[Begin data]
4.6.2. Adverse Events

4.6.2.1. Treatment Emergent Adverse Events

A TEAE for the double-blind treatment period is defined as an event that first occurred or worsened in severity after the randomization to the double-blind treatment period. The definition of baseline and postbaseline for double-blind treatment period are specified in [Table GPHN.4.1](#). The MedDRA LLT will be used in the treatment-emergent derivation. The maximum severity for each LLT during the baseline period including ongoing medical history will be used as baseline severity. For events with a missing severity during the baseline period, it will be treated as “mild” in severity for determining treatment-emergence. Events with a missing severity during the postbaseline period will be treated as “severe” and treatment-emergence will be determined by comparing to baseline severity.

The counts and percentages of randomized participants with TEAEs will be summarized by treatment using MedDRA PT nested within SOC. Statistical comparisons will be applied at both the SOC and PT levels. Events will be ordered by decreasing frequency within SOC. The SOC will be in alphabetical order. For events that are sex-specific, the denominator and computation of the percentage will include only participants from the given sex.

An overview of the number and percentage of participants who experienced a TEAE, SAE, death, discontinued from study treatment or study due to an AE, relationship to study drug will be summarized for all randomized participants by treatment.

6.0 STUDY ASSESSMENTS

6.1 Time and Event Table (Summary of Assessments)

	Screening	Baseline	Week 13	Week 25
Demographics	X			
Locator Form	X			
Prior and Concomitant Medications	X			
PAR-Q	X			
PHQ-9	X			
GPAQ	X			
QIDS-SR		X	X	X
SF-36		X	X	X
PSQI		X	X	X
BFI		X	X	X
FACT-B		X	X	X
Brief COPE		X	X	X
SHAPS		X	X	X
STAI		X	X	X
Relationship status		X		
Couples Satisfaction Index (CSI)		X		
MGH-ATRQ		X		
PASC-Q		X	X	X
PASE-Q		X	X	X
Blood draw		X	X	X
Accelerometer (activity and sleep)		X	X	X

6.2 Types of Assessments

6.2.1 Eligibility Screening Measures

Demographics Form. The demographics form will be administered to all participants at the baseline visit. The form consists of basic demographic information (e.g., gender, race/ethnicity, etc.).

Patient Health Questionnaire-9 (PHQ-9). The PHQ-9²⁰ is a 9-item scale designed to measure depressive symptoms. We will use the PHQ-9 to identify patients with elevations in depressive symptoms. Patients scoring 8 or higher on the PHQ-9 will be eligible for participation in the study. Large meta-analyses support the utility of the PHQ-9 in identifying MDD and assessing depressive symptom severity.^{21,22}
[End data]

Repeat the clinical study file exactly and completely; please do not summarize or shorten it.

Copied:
4.6.2. Adverse Events

4.6.2.1. Treatment Emergent Adverse Events

A TEAE for the double-blind treatment period is defined as an event that first occurred or worsened in severity after the randomization to the double-blind treatment period. The definition of baseline and postbaseline for double-blind treatment period are specified in [Table GPHN.4.1](#). The MedDRA LLT will be used in the treatment-emergent derivation. The maximum severity for each LLT during the baseline period including ongoing medical history will be used as baseline severity. For events with a missing severity during the baseline period, it will be treated as “mild” in severity for determining treatment-emergence. Events with a missing severity during the postbaseline period will be treated as “severe” and treatment-emergence will be determined by comparing to baseline severity.

The counts and percentages of randomized participants with TEAEs will be summarized by treatment using MedDRA PT nested within SOC. Statistical comparisons will be applied at both the SOC and PT levels. Events will be ordered by decreasing frequency within SOC. The SOC will be in alphabetical order. For events that are sex-specific, the denominator and computation of the percentage will include only participants from the given sex.

An overview of the number and percentage of participants who experienced a TEAE, SAE, death, discontinued from study treatment or study due to an AE, relationship to study drug will be summarized for all randomized participants by treatment.

6.0 STUDY ASSESSMENTS

6.1 Time and Event Table (Summary of Assessments)

	Screening	Baseline	Week 13	Week 25
Demographics	X			
Locator Form	X			
Prior and Concomitant Medications	X			
PAR-Q	X			
PHQ-9	X			
GPAQ	X			
QIDS-SR		X	X	X
SF-36		X	X	X
PSQI		X	X	X
BFI		X	X	X
FACT-B		X	X	X
Brief COPE		X	X	X
SHAPS		X	X	X
STAI		X	X	X
Relationship status		X		
Couples Satisfaction Index (CSI)		X		
MGH-ATRQ		X		
PASC-Q		X	X	X
PASE-Q		X	X	X
Blood draw		X	X	X
Accelerometer (activity and sleep)		X	X	X

6.2 Types of Assessments

6.2.1 Eligibility Screening Measures

Demographics Form. The demographics form will be administered to all participants at the baseline visit. The form consists of basic demographic information (e.g., gender, race/ethnicity, etc.).

Patient Health Questionnaire-9 (PHQ-9). The PHQ-9²⁰ is a 9-item scale designed to measure depressive symptoms. We will use the PHQ-9 to identify patients with elevations in depressive symptoms. Patients scoring 8 or higher on the PHQ-9 will be eligible for participation in the study. Large meta-analyses support the utility of the PHQ-9 in identifying MDD and assessing depressive symptom severity.^{21,22}